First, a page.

“Therefore, in the specific case of the Sacrament of Baptism, not only does the minister not have the authority to modify the sacramental formula to his own liking, for the reasons of a christological and ecclesiological nature already articulated, but neither can he even declare that he is acting on behalf of the parents, godparents, relatives or friends, nor in the name of the assembly gathered for the celebration, because he acts insofar as he is the sign-presence of the same Christ that is enacted in the ritual gesture of the Church. When the minister says ‘I baptize you …’ he does not speak as a functionary who carries out a role entrusted to him, but he enacts ministerially the sign-presence of Christ, who acts in His Body to give His grace and to make the concrete liturgical assembly a manifestation of ‘the real nature of the true Church.’”

In January, Bishop Thomas Olmsted of Phoenix announced that a priest of that diocese, Father Andres Arong, had used a formula different from the one prescribed in baptisms he celebrated. Bishop Olmsted said diocesan officials learned from the Vatican Congregation for the Doctrine of the Faith that the baptisms were invalid because of the form used during the ritual.

“Specifically, it was reported to me that Father Andres used the formula ‘We baptize you in the name of the Father, and of the Son, and of the Holy Spirit.’ The key phrase in question is the use of ‘We baptize’ in place of ‘I baptize,’” Bishop Olmsted wrote in a letter to the diocese Jan. 14.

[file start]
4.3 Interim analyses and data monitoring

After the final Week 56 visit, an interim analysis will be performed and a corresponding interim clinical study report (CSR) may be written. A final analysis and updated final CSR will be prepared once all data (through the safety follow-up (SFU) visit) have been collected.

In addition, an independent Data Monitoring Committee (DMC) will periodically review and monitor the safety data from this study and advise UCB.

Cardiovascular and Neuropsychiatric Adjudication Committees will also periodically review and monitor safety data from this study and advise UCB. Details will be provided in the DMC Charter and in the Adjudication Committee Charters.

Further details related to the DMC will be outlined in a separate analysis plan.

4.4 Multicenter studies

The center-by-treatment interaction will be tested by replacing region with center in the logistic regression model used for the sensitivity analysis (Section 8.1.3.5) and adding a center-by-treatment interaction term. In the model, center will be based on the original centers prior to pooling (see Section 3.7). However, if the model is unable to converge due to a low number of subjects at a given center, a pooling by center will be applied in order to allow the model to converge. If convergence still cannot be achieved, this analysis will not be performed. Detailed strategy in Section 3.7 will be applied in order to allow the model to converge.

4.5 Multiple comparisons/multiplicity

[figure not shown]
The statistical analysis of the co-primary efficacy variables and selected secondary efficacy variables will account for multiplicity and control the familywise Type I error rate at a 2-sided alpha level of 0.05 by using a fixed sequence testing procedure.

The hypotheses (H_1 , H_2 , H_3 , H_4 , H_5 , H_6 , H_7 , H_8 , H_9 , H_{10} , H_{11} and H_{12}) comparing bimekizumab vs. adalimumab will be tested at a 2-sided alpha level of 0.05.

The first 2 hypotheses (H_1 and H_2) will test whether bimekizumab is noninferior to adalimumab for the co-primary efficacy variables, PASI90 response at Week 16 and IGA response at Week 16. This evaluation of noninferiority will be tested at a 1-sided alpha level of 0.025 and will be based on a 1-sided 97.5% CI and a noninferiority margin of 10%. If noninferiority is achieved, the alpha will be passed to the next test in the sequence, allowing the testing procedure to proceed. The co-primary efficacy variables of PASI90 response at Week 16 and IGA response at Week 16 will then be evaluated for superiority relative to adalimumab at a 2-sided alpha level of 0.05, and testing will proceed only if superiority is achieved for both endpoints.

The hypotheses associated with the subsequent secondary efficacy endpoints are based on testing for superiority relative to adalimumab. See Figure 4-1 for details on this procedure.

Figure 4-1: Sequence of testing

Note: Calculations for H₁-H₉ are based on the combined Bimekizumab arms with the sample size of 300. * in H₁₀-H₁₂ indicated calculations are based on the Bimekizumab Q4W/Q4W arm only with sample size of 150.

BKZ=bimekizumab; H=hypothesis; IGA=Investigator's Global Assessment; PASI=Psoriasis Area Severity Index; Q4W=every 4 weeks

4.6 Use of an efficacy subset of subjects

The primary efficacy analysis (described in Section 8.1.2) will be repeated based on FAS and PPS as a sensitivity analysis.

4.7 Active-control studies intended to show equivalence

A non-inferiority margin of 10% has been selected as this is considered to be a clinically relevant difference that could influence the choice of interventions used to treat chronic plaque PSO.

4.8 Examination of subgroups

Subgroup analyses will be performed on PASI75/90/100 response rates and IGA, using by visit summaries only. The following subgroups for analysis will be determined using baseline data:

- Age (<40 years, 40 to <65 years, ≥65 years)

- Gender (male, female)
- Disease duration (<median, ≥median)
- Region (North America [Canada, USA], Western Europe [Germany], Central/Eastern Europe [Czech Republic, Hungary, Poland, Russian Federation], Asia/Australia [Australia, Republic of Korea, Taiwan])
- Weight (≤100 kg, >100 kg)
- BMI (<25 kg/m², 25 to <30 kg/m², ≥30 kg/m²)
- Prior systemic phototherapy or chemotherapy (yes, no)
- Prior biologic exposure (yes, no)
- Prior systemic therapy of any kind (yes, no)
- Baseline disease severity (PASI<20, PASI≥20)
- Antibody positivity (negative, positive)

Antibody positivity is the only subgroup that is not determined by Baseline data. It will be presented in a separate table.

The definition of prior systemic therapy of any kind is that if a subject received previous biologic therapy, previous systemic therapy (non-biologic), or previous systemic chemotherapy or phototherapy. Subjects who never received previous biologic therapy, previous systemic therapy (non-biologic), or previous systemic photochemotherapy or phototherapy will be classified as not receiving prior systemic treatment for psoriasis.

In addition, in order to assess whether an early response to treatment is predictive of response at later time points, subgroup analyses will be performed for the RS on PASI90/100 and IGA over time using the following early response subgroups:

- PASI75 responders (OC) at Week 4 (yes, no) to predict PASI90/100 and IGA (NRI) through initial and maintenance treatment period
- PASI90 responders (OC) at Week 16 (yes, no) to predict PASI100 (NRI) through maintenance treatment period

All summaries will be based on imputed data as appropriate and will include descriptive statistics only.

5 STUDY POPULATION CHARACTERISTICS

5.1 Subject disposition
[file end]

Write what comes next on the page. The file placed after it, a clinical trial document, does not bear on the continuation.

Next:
“The issue with using ‘We’ is that it is not the community that baptizes a person, rather, it is Christ, and Him alone, who presides at all of the sacrament, and so it is Christ Jesus who baptizes,” the bishop’s letter said.

The use of the improper form led Father Arango to resign as pastor of St. Gregory Parish in Phoenix. Bishop Olmsted said Father Arango remains a priest in good standing in the diocese and that he would be helping the diocese identify and contact people whose baptisms are invalid.

An ‘indelible mark’

Lawrence Feingold, associate professor of theology and philosophy at Kenrick-Glennon Seminary in Shrewsbury, said baptism and confirmation are sacraments of Christian initiation, and “both of them imprint an indelible mark, or seal, on us which is the mark of Christ.”

People still have free will, he said, and may not follow Christ but they are stamped with His image and call.

“Throughout our Christian life, that stamp of baptism is the source of graces to live the calling of baptism, which is everything, to be a member of Christ and therefore to live Christ-like and share in His mission,” he said in a 2020 interview with the St. Louis Review.

Father Phil Sosa, provincial superior of the North American Province of the Missionaries of the Holy Family, said that through the baptism of the Lord by John the Baptist in the Jordan River, “Jesus expresses His solidarity with all of humanity in their longing for the fulfillment of the Kingdom of God. Through our baptism, we are called to follow Jesus Christ and continue to show the gift of His humanity to the world.”

Photo Credits: Illustration by Abigail Witte
Father Sosa called baptism “the gateway to life in the Holy Spirit and a door that gives access to the other sacraments.”

The Catechism of the Catholic Church states that baptism calls people to participate in the apostolic and missionary activity of the people of God and to the witness of holy lives and practical charity.

Jennifer Brinker and Stephen Kempf contributed to this story.